Tuesday, December 21 2021

no meetings, learning to read, and please

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Dear Journal,

Good morning, everybody. Happy Tuesday. We continue our lazy coasting through Christmas week, knowing a long holiday break is just around the corner. I hope things are winding down for you.

As always, I'm checking in from the dining room computer. At the moment, the rest of my family is sleeping upstairs, and it's just me and my reflection in the mirror on the opposite wall. When did I turn into such a scraggly mess? I haven't shaved in weeks. I've let my foot off the gas with exercise. I might have at least appeared more rested if I didn't help myself to so many homemade gingerbread cookies last night, but for that I blame the Bears game. Like it or not, I'm in holiday mode now. But I made some great coffee this morning, so at least I got that going for me.

Sip. It's good to be here today, even if I'm feeling a little lethargic. Yesterday, the first message I read after sitting down at my computer was from my teammate in our private team channel. "You all want to just cancel our regular meetings this week?" it said. Reading that, I let out a moan like I was getting a deep tissue massage. We could all learn a lesson in holiday spirit from Derek. Be a hero, and cancel some meetings this week. Even if you didn't put the meetings there, there's no harm in floating the idea out there. Just take a shot, and you too might get a meeting free week of Christmas miracle.

Beyond the perk of hiding from my zoom camera all day, it was awesome getting time to focus, catch up on emails, and indulge in some extra learning. In the afternoon, I even got a partner for some pair programming. Rodney joined me in the office, armed with a bag of M&Ms and a water bottle.


We played a "coding" game, directing a turtle through a maze by stringing together arrows and symbols. We watched a totally chill and informative video about firefighters. Since we were on a roll and feeling in the zone, we opened up Rodney's winter break nemesis - the "starting sounds" level in Alexia.

"OK, the word is step," I said articulately. "Ssssttttttep. What's the beginning sound?"

Rodney repeated the word thoughtfully. "Step. St... tuh tuh tuh?"

"Eh, that sound is somewhere in there, but it's not the first," I replied. "Listen to your mouth, it's literally the first sound that comes out. SSSSSSTEP."

Well, it's not literally the first sound out your mouth. I'm just biased because I know how to read, and I know that the word step begins with an s so my brain is just trying to make an s sound. But if you listen to yourself say the word "step", the first sound out of your mouth is a quiet hiss. Or the wet flick of your tongue against the back of your teeth. Or the sound of inhaling air. Or it could be a totally different sound, because we all grow up in different places, have different shaped mouths, and we say words differently. Learning to read is complicated. I wish Rodney the best of luck. I probably wouldn't have the patience for this if I had to learn to read a second time around. We got burnt out with phonics, and Rodney excused himself into his room for quiet time. Moments after he left, I heard the firefighter song blaring across the hallway through his cracked door.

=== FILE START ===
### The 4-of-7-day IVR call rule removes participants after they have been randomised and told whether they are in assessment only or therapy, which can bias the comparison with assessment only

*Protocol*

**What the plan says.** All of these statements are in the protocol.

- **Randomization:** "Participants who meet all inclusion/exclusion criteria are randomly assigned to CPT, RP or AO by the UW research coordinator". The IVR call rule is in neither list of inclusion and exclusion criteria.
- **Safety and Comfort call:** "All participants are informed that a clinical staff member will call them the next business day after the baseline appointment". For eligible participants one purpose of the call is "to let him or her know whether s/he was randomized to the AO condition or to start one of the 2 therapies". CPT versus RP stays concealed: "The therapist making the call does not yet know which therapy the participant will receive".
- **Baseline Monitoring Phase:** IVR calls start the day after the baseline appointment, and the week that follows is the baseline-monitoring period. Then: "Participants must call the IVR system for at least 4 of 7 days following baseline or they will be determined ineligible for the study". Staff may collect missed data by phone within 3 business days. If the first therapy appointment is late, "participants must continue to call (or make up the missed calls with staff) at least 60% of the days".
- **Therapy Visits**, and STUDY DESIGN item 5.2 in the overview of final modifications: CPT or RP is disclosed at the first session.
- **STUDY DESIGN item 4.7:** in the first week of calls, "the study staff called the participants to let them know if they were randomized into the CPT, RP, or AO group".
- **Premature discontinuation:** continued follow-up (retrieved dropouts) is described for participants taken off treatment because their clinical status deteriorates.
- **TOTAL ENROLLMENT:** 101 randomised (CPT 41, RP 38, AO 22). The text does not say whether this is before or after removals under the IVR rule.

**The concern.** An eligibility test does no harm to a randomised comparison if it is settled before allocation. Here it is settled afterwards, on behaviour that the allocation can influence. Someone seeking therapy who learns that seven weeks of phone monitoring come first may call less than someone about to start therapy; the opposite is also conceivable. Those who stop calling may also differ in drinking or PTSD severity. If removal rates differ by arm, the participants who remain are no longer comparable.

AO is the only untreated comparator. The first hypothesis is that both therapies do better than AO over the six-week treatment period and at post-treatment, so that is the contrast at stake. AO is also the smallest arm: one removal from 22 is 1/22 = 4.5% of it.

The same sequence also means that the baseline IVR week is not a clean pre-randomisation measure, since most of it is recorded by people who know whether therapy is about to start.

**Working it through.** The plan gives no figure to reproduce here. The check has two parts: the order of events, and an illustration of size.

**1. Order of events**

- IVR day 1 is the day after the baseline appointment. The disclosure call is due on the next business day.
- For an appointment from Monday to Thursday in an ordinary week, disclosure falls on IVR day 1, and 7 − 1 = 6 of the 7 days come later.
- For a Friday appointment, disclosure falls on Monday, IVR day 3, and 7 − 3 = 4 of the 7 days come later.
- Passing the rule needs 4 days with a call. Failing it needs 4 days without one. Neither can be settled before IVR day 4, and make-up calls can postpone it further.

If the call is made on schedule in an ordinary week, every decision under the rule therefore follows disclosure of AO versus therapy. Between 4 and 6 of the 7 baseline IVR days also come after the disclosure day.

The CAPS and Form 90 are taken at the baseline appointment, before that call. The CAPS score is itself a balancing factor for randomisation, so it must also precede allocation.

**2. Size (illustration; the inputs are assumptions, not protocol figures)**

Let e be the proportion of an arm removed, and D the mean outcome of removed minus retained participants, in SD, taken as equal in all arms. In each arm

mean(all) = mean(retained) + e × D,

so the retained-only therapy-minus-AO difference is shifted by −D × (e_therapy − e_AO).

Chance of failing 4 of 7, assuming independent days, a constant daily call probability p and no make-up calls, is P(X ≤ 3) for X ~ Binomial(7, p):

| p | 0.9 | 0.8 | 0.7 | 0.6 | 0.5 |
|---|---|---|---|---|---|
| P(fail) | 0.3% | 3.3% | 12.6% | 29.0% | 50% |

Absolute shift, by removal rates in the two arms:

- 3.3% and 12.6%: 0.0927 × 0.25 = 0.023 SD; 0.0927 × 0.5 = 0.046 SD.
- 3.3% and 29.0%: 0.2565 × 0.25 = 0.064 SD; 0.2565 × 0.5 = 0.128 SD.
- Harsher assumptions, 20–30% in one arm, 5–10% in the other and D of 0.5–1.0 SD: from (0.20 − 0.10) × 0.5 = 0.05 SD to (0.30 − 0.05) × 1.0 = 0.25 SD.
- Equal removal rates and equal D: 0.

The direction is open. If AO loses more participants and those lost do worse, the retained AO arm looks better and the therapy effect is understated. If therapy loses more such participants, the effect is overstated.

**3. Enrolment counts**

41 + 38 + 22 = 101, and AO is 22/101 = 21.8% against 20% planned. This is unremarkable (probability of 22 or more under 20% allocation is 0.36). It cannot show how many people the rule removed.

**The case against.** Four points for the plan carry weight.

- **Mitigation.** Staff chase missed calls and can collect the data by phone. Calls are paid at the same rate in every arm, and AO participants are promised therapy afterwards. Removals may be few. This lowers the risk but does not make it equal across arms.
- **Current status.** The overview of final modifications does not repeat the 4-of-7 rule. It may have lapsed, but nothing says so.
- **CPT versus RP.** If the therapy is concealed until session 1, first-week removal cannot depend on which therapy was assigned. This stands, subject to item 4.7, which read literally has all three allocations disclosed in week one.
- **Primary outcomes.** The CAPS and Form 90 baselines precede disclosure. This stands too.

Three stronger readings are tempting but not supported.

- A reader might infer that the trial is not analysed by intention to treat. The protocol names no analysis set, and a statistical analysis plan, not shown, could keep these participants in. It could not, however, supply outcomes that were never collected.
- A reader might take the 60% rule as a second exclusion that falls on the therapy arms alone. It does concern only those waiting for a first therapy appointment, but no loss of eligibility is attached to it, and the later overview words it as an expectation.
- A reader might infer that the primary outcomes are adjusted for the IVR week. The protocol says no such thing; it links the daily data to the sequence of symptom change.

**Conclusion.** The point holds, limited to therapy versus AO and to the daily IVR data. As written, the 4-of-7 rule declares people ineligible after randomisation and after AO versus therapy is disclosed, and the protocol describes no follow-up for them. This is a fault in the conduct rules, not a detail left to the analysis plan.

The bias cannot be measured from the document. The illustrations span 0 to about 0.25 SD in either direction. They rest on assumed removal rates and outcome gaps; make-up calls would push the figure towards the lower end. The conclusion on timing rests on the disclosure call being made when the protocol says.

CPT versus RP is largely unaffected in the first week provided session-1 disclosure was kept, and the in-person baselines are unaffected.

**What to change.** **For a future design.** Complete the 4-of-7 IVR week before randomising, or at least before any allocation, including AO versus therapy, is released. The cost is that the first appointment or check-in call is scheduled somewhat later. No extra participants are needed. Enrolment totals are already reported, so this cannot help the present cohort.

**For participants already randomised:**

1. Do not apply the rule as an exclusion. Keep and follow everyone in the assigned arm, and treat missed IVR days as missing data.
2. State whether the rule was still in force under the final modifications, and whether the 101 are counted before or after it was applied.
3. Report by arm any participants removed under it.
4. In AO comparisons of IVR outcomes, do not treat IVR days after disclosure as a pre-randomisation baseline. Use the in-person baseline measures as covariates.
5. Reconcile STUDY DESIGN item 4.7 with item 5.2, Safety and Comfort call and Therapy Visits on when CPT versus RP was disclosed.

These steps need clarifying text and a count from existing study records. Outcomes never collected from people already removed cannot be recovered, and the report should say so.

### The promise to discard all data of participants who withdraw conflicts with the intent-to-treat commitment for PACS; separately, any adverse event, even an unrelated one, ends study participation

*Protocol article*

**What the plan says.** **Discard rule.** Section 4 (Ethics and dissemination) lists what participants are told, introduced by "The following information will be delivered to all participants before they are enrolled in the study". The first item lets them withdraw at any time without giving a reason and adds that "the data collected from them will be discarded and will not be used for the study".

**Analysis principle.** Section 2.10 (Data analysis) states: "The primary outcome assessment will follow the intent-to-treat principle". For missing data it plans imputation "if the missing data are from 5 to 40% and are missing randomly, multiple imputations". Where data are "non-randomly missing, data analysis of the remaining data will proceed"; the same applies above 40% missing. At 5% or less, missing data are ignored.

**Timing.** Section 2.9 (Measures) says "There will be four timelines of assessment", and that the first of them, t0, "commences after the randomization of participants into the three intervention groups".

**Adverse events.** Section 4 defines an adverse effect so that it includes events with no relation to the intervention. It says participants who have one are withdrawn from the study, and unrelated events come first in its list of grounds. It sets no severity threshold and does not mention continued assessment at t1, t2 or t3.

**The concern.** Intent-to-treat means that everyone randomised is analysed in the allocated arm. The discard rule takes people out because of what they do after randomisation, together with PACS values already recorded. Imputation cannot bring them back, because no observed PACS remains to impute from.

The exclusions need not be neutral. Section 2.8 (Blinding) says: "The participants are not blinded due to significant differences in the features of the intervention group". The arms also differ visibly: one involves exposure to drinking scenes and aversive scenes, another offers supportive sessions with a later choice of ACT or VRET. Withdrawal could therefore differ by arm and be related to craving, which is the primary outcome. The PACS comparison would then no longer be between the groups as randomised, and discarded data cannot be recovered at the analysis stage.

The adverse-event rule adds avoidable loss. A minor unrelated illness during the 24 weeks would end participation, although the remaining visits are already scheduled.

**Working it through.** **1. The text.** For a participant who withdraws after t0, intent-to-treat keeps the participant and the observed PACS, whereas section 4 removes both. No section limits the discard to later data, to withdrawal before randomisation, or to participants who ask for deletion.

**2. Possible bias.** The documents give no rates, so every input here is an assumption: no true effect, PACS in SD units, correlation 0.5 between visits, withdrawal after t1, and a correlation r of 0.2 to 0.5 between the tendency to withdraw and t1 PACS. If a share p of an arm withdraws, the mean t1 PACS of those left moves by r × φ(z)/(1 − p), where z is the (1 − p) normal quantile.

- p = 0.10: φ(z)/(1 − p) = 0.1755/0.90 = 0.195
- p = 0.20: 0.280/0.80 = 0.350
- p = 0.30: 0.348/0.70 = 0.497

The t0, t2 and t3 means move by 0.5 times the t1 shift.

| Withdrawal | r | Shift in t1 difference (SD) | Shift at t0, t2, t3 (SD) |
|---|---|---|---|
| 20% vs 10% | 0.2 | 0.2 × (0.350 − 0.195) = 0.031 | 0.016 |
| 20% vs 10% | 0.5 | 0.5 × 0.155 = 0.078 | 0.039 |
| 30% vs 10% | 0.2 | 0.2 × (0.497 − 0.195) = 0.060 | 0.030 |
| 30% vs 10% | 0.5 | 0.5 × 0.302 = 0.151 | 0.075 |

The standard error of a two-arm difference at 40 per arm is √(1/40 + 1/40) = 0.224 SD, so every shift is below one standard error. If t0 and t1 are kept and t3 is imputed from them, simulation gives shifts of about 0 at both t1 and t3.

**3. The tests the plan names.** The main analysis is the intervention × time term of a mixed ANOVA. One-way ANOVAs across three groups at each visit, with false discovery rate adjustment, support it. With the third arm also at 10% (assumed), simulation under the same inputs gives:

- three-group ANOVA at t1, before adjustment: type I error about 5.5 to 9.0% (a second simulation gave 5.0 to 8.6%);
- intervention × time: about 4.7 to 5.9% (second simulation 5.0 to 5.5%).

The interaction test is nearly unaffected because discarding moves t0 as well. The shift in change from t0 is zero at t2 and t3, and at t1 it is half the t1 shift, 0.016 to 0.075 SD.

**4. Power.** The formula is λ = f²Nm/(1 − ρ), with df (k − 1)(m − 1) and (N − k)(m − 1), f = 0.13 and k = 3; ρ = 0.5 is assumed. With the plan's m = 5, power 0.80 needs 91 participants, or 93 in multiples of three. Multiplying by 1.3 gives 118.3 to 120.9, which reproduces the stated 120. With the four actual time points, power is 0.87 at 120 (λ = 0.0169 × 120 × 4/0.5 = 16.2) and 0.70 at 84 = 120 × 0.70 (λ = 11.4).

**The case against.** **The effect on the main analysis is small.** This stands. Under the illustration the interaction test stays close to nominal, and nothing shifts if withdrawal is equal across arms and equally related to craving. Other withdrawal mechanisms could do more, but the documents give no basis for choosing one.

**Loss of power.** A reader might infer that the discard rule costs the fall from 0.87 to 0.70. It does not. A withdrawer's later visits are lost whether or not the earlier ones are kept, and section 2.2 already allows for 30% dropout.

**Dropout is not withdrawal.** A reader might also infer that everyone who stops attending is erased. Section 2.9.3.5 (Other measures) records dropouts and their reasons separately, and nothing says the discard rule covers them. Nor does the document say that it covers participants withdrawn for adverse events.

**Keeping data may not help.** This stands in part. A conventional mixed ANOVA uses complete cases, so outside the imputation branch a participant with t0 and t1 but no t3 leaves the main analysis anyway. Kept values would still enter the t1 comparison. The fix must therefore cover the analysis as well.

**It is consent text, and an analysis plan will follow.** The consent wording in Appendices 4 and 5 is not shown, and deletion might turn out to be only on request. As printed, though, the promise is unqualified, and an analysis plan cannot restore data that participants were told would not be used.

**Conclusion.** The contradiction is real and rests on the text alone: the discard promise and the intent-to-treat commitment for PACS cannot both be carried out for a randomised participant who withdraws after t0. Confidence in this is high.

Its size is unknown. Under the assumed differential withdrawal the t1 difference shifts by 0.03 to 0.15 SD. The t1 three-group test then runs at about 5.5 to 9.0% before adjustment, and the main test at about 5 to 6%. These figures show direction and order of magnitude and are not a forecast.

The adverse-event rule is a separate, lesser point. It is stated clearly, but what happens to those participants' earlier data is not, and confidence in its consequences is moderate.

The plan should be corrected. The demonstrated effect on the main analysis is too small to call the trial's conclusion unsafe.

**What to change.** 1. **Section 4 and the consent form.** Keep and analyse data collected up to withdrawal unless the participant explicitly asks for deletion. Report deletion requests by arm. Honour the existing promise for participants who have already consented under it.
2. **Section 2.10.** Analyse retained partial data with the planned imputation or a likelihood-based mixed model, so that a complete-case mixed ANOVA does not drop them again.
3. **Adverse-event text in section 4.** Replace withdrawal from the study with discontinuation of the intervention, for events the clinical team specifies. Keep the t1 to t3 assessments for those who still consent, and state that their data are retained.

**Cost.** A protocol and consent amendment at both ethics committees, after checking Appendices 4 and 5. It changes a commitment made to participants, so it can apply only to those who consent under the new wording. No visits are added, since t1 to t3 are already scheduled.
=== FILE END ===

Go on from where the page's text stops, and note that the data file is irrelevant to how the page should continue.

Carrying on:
Last nights' dinner was a highlight. This year, I'm rediscovering how much fun it is to make chili. Chili is like soup with no rules. You can use any kind of vegetables, meat, and spices, and so long as they incorporate tomatoes and stock, the magical unifying spirit of chili takes hold and makes it work. It's cooking on easy mode. Last night we went with bacon and ground pork. We jazzed things up with curry and caraway seeds. I thickened the soup with toasted flour. It was good chili.

Where a hot bowl of chili soothes a stressed out adult, kids absolutely hate it. My choice of chili inspired a small insurrection at the dinner table. Rodney, the wiser child, kept his eyes down and shrewdly pushed the chili around the bowl with a spoon. He knew he only had to eat just enough to appease until until bedtime, when I'd have no choice but to excuse him from the table. Rodney expertly played the clock like Tom Brady in full playoff mode.

Miles was a little more confrontational. He extended a slippery hand toward the bowl of cornbread and greedily flapped his fingers. Marissa shook her head "no", and he slapped the table and shrieked. In a huff, I scooted my chair next to him and spun him around.

"NO. EAT YOUR FOOD," I growled. Miles' air of defiance melted away, and his face twisted with worry. He reluctantly chewed a cold, coagulated wad of chili and sour cream. A tear rolled down his face as he gazed longingly at the bowl of cornbread. He shrieked again and slapped the table.

"MILES. NO!" I yelled. "YOU SAY PLEASE."

I'm not sure why I asked Miles to say the word "please". The stuff I say to my kids when I'm trying to discipline them doesn't often make a whole lot of sense. Marissa and I joke that in tense moments like these, our only job is to hold the line of sternness and wait for their tiny brains to have a lucid moment of child development - a lightning strike of human evolution brought on by conflict.

Miles gripped the sides of his booster seat. He squirmed in his chili soaked t shirt. He filled his tiny lungs with air and gasped the word PLEASE. A silence fell over the dinner table.

Miles said the word please. It sounded more like pblish, but nonetheless it left us dumbfounded. Marissa grinned. Not knowing what else to do, I grabbed a chunk of cornbread from the bowl and laid it in front of him. "You're welcome," I said quietly.

We're sure it wasn't a fluke. Miles dropped several more pblish's throughout the night. I'm submitting pblish to the records as his first word.

Remember your pblishes and thank you's. Thanks for stopping by today, have a great Tuesday.